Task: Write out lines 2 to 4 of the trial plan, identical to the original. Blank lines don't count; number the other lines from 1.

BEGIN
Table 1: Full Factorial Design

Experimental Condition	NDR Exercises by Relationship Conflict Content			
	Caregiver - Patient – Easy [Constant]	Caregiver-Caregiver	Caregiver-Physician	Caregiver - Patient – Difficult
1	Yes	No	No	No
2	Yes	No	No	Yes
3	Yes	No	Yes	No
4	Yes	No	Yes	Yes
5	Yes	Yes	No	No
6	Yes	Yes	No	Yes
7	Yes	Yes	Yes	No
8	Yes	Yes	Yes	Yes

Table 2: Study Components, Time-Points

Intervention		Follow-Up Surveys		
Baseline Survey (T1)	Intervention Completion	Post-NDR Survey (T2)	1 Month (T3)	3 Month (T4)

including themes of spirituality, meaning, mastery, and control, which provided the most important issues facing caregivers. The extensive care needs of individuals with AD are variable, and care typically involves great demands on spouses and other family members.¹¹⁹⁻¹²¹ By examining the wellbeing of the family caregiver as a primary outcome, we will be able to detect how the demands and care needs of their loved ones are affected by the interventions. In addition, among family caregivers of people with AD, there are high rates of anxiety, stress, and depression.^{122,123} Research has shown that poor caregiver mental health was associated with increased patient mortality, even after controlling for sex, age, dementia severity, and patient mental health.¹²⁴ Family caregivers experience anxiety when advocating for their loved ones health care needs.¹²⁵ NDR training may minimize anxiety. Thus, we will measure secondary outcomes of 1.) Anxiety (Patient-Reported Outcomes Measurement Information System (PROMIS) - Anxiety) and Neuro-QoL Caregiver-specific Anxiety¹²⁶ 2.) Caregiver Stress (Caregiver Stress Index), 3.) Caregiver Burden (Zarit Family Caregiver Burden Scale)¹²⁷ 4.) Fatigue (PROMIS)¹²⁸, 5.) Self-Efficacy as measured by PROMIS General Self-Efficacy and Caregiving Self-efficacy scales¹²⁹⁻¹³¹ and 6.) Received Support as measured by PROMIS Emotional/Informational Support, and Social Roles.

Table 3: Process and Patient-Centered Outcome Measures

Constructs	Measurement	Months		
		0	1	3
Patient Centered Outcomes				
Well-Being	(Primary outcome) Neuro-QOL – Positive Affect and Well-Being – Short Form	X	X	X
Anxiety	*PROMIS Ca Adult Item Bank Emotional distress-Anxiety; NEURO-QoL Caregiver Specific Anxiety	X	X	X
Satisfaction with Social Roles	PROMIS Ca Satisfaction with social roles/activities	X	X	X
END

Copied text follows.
Experimental Condition	NDR Exercises by Relationship Conflict Content			
	Caregiver - Patient – Easy [Constant]	Caregiver-Caregiver	Caregiver-Physician	Caregiver - Patient – Difficult
1	Yes	No	No	No